(ETH) – A new report coming out of Africa is revealing that over 7 million people across six East African countries are at the brink of starvation as communities have continually faced existential threats from violence, flooding, covid pandemic, as well as a locust infestation, according to a new warning from the evangelical humanitarian organization World Vision.
World Vision that operates in nearly 100 countries, has sounded the alarm that thousands of children could potentially face death or long-term health consequences if the international community fails to respond quickly to East Africa’s worsening crisis.
One of these voices is Debebe Dawit, who is the program manager for World Vision’s humanitarian emergency affairs team, who also recently visited Ethiopia and witnessed firsthand the impacts of poverty in the East African country and reported that the situation is “severe.”
“The situation is very severe in East Africa, and particularly Ethiopia. Over 2 million people are in need of food assistance,” Dawit told The Christian Post in a Thursday interview. “Among conflict, COVID-19, flooding, locust infestation, all these are adding [an] additional burden to the community.”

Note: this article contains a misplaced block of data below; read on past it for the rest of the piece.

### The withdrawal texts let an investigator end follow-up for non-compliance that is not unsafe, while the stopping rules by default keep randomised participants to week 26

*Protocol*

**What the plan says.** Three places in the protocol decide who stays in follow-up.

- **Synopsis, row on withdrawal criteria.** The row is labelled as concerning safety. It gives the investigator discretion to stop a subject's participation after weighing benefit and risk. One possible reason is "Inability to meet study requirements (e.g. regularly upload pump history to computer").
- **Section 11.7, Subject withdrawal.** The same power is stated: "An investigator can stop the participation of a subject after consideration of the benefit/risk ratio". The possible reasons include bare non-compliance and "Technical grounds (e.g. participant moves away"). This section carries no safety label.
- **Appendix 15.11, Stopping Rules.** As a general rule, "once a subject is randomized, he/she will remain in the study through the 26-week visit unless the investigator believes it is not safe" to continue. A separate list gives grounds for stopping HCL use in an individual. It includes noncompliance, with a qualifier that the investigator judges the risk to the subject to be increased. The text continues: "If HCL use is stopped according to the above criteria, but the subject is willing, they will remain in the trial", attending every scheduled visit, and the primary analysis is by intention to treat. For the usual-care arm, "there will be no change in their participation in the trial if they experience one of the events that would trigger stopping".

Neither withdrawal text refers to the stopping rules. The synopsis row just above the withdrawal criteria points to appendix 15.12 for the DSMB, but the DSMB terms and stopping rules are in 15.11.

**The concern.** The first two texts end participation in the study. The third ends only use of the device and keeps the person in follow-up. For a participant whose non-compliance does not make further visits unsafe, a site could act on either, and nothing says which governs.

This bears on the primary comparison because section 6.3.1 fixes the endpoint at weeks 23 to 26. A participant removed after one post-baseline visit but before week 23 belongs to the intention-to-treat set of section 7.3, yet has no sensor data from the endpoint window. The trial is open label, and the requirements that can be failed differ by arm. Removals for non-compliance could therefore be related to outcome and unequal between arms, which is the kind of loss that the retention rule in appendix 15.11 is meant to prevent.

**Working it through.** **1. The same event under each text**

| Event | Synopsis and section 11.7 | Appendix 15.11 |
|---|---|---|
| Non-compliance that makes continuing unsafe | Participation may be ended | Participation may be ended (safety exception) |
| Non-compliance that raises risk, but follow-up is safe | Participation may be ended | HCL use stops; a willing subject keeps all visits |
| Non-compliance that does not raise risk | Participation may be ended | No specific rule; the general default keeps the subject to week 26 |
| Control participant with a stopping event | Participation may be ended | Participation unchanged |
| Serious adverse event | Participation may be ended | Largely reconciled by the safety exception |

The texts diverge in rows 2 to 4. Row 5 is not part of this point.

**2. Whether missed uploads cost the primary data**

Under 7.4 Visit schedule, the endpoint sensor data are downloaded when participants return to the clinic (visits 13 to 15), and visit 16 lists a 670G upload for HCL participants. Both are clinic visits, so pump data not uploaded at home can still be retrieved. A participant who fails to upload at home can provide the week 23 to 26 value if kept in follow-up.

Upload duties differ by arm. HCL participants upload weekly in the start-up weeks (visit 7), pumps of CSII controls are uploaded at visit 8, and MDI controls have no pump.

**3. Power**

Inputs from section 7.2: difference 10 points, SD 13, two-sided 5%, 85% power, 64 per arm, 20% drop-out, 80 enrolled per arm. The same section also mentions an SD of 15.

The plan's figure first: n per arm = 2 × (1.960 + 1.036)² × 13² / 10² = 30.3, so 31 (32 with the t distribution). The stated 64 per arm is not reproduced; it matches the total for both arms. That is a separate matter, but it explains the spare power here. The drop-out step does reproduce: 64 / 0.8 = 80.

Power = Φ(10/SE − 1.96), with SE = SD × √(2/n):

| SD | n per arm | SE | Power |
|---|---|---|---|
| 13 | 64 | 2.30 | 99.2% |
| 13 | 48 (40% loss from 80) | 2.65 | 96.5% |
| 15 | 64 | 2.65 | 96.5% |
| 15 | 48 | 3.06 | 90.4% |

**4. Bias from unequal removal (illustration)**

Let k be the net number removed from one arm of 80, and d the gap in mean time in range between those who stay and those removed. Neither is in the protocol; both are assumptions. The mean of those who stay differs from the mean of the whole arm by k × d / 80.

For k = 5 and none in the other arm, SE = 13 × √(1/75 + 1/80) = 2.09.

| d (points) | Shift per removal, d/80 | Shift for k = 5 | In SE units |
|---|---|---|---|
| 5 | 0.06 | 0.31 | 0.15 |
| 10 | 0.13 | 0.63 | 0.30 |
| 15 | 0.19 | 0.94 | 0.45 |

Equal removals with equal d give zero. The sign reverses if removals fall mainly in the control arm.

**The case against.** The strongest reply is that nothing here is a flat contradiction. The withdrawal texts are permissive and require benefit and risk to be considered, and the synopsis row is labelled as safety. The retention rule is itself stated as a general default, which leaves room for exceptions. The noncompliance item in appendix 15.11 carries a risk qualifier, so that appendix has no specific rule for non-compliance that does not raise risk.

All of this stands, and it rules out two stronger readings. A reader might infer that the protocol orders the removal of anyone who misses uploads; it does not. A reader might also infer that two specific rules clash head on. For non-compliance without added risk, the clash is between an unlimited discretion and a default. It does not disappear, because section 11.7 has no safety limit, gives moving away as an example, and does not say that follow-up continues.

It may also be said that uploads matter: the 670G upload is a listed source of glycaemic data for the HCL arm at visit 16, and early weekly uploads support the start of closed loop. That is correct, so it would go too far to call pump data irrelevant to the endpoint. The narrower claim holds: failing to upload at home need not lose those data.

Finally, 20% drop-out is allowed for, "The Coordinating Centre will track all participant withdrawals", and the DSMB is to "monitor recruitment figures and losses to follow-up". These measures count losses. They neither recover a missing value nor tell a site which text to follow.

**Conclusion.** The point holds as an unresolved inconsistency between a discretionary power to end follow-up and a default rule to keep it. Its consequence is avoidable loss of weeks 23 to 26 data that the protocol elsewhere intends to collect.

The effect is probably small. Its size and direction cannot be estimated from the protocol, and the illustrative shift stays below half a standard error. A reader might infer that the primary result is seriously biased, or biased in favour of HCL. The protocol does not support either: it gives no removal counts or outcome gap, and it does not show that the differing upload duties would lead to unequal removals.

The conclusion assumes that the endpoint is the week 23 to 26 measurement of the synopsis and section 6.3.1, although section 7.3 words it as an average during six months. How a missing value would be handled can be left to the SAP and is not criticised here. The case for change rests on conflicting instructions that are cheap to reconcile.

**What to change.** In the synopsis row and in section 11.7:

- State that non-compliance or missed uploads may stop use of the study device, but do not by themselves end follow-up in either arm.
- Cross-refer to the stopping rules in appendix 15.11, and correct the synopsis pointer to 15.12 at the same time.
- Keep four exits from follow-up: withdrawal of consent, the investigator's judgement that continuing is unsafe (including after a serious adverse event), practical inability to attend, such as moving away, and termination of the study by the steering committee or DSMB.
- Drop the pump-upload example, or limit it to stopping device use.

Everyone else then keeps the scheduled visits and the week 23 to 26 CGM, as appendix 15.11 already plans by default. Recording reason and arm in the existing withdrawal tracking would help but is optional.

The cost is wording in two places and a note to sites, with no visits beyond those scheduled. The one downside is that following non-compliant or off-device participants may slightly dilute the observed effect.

East Africa has been pounded by disaster after disaster. Even Before the pandemic began, several countries in East Africa had already faced a widespread locust infestation that reportedly impacted hundreds of thousands of hectares and damaged croplands and pastures. Then it was large-scale flooding that destroyed crops that had already been ready to harvest. The devastation impacted the food supply for 4 million people in the region.
Dawit stated: “The long-term effect of malnutrition especially hinders a child’s development and ability to reach their “God-given potential,” World Vision CEO and President Edgar Sandoval Sr. said in a statement. “It’s heart-breaking that the lives of millions of children in East Africa are at risk due to a perfect storm of conflict, changing or unpredictable weather patterns, and the aftershocks of COVID-19.”
“One of the critical elements in this one is when famine or drought is happening, we always act after the fact. … Usually, we respond after people have died,” Dawit shared. “We need to be proactive in responding and providing funding to avoid the [deterioration] of the situation. The key thing here is people are dying before the famine of the drought is declared. So that needs to be looked at, and we need to act immediately and prevent further suffering.”